The American Consumer Meets Minimalism: How This Recession Will Change the American Consumer.
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Is the American consumer forever changed? Did the current recession alter the seemingly unrelenting spending machine known as the American consumer? From early indications, it looks like some habits will be changed for a very long time. This is a big shift given the nearly endless round of bubbles in the past 30 years culminating with the stunningly manic housing bubble. But many Americans are now feeling the credit withdrawal pains. For many, the endless stream of credit card offers has turned into a trickle and in many cases, a complete drought. Much of this is being brought about by a new found austerity and even shunning of consumption.
In a recent survey by Gallup, they found that 48 percent of Americans making $60,000 or less would be unable to make a big purchase if they had to:
Why this is important is that 50 percent of our U.S households make $50,000 or less. When you see data like this you can understand the motivation for massive incentives like cash for clunkers. But interestingly enough, many when asked if they have enough money to buy the things they need many stated that they did:
This data somewhat goes in the face of the other chart but part of this is due to the new austerity. In times like this, a want and a need are very different things. I am sure that many Americans are finding a new found respect for their jobs in light of the 26 million unemployed and underemployed Americans. Many now realizing they have to depend on their own savings and not credit, are starting to sock some money away:
The simplicity here is that with more saving, Americans are also spending less which the above graph highlights. Retail sales have fallen off a cliff. Although things might be stabilizing, the halcyon days of the bubble are long gone. There must be a new normal. And those who are out of work are finding it harder to land a new job:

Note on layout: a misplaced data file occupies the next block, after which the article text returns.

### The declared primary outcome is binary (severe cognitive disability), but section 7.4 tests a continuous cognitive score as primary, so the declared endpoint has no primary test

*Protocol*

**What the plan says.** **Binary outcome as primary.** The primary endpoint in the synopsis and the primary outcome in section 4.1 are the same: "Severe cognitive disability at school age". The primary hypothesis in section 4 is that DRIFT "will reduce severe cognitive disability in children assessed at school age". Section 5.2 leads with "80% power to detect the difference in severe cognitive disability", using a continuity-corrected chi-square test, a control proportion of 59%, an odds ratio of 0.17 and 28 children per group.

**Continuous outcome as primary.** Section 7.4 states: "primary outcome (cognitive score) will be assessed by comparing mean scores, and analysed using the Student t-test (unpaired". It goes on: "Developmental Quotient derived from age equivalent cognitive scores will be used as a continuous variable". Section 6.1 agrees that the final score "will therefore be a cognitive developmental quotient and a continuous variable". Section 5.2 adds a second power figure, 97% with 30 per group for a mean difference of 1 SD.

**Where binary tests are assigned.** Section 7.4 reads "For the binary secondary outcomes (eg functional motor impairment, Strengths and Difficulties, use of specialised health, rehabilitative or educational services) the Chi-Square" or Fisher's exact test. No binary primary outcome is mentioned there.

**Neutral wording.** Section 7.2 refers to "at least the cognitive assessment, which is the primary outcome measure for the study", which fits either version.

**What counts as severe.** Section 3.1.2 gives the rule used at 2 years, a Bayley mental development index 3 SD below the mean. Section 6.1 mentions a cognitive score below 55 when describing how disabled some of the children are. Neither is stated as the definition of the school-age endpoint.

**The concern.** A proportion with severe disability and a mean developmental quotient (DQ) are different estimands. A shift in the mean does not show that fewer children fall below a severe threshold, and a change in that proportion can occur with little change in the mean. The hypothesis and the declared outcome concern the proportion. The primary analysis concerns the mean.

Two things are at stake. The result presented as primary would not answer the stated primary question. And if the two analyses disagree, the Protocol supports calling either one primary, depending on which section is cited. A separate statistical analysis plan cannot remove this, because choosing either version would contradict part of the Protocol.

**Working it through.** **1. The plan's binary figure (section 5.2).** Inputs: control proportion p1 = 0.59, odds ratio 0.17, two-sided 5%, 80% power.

This is one of the more difficult things of this recession. Companies are not hiring in large numbers. Even as the amount of layoffs tapers, company hiring remains at record lows. The long-term unemployed are a significant part of the population. Many of these people are doing very little consumption. And personal income has fallen at the fast pace in record keeping history:
When we look at data like this, it is easy to understand why Americans depended so much on the credit bubble to make things appear as they once did. It was only a matter of time before the piper would be paid. With that, personal consumption expenditures have declined drastically:
Even with all the bailouts, the average American employee is finding it harder and harder to go back to how things were. And that is probably one problem with our current lull. The assumption is that it is only a matter of months before we are back to “normal” spending. If you look at the above charts, those days are long gone. Many baby boomers are entering retirement and they are trading security over spending. Given the wild casino like movements in the S&P 500, stability might be a sought after commodity. The American consumer is altered for a generation thanks to a decade of easy money and debt induced spending. Many are realizing that 1 plasma TV is just as good as 3. A new normal will emerge from this crisis.